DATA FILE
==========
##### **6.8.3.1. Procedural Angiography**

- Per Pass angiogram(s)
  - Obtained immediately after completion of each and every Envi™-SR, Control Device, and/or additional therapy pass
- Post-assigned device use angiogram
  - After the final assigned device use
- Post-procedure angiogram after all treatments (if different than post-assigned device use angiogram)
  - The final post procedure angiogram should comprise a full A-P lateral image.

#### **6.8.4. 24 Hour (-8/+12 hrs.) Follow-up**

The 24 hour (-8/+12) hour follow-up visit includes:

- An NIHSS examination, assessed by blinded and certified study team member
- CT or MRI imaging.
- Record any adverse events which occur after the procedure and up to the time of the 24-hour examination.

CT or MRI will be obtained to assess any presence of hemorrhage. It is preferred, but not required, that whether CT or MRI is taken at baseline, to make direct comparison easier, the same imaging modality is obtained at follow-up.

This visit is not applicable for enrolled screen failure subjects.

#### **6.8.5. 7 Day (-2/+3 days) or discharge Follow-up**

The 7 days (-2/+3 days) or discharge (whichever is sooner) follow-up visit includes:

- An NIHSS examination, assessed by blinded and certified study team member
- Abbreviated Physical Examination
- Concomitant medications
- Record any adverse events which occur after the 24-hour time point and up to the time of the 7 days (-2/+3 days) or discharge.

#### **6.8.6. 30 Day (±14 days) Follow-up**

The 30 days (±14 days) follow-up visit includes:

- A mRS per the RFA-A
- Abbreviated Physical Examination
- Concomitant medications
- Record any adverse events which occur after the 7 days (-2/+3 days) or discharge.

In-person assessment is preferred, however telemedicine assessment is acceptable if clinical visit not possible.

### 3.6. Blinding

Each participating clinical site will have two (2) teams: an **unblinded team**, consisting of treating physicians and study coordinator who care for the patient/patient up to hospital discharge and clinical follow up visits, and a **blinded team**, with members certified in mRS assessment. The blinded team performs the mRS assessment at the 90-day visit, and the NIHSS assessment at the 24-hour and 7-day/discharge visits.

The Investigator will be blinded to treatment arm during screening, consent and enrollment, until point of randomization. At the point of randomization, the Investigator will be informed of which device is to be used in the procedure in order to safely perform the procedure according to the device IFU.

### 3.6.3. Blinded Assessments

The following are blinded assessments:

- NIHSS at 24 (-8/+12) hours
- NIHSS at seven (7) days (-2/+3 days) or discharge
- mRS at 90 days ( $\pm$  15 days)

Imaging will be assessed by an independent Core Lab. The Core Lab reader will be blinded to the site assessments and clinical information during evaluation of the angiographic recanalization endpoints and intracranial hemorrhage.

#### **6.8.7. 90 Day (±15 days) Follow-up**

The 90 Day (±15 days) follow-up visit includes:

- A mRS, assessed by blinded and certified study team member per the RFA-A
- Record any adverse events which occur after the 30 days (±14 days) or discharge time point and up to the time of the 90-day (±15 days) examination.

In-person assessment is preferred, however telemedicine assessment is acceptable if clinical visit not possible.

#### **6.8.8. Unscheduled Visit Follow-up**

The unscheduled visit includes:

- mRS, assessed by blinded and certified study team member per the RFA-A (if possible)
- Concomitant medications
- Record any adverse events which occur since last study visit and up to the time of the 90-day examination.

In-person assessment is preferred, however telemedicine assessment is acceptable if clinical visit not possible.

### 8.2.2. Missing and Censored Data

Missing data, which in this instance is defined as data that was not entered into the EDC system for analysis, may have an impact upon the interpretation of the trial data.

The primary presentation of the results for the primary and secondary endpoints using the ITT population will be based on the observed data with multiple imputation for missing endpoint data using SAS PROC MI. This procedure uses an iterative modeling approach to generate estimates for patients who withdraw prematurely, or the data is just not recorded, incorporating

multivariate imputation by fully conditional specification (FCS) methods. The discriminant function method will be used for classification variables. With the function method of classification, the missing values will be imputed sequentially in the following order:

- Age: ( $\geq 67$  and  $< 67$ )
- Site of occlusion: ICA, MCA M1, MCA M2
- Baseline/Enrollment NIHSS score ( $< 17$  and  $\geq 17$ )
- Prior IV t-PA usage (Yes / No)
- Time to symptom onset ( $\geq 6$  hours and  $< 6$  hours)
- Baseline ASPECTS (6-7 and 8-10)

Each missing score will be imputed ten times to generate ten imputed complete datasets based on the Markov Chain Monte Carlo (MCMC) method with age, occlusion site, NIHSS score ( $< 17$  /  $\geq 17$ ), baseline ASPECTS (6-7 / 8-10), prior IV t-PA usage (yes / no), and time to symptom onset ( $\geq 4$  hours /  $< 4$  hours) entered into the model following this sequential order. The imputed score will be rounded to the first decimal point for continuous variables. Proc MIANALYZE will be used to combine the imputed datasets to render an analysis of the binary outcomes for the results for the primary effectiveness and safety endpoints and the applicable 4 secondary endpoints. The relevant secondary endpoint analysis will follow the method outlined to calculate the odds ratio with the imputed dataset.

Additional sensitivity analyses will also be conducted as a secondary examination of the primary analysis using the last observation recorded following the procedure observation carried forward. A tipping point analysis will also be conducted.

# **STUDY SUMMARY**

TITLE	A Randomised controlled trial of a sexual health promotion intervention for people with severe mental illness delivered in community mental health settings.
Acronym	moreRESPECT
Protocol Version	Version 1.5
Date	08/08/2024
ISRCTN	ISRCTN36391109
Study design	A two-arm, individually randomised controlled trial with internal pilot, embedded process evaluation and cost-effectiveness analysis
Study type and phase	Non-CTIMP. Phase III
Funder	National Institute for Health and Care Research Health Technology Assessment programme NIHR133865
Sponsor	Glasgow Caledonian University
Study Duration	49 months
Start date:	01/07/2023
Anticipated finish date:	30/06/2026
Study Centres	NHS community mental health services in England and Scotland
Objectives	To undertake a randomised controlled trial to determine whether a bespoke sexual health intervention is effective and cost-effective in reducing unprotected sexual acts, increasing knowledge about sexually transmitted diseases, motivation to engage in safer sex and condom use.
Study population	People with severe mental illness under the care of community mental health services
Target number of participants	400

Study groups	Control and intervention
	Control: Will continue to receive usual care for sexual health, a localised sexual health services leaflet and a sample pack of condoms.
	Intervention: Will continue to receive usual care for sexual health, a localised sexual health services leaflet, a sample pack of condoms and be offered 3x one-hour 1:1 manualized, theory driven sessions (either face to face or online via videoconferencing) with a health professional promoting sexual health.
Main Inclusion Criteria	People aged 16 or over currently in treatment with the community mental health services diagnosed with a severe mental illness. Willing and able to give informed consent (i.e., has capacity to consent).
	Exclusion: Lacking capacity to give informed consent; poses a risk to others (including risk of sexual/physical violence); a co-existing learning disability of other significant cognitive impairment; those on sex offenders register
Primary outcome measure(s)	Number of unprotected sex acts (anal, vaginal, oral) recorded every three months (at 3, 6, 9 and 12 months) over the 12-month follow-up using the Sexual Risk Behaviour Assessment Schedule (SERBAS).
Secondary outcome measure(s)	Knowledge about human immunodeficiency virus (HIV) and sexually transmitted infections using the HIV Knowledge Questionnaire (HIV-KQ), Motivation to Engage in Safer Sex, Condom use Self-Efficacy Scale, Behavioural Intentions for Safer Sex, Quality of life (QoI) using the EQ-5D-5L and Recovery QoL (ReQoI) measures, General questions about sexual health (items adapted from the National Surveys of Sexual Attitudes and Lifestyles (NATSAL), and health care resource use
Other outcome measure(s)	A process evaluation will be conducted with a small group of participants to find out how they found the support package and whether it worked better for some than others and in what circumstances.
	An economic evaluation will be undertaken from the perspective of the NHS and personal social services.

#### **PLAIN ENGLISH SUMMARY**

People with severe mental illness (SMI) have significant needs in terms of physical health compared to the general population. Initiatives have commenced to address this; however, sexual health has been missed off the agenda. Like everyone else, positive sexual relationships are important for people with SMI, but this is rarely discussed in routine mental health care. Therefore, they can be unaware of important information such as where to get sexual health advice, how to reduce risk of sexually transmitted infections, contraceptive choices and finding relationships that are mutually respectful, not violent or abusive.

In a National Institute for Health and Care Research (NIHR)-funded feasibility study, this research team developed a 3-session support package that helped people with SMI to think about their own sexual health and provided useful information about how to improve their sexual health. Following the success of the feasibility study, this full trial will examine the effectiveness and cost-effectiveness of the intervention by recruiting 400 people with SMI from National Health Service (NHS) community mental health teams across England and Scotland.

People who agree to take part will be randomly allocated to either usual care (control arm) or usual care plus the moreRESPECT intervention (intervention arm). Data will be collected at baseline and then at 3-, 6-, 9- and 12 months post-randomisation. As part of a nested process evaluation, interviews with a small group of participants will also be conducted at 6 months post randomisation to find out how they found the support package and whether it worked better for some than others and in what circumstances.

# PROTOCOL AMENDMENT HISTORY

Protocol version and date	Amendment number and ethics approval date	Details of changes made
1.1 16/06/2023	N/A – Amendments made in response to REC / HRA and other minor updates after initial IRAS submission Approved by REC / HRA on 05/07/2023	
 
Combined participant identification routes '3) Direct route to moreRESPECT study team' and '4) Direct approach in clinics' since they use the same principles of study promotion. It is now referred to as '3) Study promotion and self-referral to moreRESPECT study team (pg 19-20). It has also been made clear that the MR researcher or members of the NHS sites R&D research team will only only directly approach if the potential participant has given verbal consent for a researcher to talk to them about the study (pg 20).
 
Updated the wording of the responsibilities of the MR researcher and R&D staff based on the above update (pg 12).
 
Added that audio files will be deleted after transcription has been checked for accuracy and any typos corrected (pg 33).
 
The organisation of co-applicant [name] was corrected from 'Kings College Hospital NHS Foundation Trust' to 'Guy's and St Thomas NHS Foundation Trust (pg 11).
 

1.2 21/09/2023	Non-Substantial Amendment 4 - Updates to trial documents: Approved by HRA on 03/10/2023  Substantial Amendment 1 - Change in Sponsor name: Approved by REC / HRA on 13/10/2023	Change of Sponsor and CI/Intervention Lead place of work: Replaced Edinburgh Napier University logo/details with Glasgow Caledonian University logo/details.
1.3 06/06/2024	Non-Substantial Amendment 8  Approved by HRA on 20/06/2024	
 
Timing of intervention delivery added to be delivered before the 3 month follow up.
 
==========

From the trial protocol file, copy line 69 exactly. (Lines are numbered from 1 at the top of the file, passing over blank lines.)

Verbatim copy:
Sponsor	Glasgow Caledonian University